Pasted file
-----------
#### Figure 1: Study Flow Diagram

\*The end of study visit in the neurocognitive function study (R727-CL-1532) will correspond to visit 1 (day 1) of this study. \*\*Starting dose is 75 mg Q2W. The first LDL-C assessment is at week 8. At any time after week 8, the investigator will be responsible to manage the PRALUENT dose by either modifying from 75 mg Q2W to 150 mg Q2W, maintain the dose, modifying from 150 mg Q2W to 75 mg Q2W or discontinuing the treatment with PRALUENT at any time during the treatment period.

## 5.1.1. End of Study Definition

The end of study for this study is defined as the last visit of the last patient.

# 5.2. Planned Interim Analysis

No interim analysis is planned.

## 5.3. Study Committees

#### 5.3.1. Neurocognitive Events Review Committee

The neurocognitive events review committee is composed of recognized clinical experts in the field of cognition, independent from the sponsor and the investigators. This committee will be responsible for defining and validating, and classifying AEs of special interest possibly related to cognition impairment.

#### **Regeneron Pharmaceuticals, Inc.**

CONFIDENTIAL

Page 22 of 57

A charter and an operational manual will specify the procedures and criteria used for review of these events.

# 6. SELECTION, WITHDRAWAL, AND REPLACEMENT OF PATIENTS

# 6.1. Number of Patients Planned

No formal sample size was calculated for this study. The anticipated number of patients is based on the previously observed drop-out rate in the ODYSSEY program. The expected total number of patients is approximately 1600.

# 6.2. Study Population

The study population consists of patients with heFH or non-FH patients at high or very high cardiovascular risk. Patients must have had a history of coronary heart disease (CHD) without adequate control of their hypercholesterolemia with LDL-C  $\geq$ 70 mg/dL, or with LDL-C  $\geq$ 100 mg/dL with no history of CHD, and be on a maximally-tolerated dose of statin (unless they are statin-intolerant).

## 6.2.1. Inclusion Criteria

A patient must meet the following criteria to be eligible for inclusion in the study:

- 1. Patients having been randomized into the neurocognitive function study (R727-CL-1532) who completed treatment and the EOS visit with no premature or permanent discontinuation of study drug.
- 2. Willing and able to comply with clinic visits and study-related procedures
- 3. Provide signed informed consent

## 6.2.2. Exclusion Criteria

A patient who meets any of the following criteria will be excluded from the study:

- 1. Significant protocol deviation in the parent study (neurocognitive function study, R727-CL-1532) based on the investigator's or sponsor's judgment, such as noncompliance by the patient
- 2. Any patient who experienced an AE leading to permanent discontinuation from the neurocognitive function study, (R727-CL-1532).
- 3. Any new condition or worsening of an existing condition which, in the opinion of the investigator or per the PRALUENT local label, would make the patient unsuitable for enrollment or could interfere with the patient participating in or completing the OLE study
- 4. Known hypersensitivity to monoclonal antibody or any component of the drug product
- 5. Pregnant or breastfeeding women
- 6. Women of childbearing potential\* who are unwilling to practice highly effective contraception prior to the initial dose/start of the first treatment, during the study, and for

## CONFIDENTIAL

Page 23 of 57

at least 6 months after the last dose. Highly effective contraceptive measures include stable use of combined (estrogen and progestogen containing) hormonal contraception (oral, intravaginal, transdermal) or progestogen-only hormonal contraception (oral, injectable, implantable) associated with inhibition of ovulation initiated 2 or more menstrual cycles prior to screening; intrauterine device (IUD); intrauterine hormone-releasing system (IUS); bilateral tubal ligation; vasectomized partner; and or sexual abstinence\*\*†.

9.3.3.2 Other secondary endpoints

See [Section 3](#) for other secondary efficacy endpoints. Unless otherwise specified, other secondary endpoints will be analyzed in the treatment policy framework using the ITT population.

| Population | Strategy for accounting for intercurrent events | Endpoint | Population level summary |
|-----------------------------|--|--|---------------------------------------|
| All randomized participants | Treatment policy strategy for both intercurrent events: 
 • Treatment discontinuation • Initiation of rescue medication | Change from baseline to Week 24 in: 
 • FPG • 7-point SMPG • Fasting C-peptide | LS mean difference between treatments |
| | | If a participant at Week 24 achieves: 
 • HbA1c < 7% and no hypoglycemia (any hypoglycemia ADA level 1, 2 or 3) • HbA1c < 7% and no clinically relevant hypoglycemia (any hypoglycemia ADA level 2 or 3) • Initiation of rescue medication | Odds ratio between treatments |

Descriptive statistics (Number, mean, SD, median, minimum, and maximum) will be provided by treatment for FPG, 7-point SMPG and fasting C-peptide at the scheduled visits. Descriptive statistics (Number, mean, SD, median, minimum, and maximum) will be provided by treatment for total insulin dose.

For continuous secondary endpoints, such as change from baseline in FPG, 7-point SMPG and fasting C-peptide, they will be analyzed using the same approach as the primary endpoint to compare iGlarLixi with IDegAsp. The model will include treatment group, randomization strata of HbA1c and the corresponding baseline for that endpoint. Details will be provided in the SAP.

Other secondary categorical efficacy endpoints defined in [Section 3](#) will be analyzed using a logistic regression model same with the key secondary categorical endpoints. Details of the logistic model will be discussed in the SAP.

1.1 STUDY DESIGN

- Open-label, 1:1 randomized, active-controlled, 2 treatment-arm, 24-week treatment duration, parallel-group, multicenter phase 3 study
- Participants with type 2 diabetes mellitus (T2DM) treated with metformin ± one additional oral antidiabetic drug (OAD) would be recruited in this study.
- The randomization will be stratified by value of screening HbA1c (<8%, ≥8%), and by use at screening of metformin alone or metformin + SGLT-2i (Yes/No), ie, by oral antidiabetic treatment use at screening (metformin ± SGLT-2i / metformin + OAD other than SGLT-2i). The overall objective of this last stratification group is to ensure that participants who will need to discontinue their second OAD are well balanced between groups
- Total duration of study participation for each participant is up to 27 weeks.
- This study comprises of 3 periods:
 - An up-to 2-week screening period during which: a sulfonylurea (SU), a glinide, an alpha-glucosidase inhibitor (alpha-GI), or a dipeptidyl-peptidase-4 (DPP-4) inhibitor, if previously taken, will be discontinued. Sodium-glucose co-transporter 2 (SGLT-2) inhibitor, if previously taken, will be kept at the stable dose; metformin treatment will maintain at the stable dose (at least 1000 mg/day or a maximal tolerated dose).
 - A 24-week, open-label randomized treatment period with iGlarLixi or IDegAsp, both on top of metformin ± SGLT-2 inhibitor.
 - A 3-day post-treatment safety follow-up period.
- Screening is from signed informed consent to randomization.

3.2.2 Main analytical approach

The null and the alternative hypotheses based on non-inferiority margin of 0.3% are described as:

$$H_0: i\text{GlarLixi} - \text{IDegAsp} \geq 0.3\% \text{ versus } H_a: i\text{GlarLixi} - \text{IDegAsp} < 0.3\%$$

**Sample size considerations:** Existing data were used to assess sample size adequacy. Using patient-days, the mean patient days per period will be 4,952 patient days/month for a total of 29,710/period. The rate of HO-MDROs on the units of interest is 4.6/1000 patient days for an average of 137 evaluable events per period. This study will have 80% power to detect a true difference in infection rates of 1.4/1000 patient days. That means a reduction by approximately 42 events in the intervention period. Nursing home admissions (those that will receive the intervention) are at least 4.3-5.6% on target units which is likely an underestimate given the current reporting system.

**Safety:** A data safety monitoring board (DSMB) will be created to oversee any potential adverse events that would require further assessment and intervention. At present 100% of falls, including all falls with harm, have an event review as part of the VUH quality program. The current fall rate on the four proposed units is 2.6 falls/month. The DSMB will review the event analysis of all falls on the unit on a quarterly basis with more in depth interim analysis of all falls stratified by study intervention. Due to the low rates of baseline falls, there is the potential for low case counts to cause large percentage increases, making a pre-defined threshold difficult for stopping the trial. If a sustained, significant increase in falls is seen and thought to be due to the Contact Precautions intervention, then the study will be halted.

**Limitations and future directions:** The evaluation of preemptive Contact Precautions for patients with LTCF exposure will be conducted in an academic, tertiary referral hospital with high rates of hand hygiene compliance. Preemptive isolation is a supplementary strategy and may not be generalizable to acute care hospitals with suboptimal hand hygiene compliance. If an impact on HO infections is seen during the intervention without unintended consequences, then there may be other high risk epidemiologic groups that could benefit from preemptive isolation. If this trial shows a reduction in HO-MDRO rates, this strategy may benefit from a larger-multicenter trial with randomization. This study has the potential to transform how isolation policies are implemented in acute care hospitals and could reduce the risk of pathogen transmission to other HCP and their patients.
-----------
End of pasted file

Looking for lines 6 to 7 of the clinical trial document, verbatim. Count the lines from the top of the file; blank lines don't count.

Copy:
No interim analysis is planned.

## 5.3. Study Committees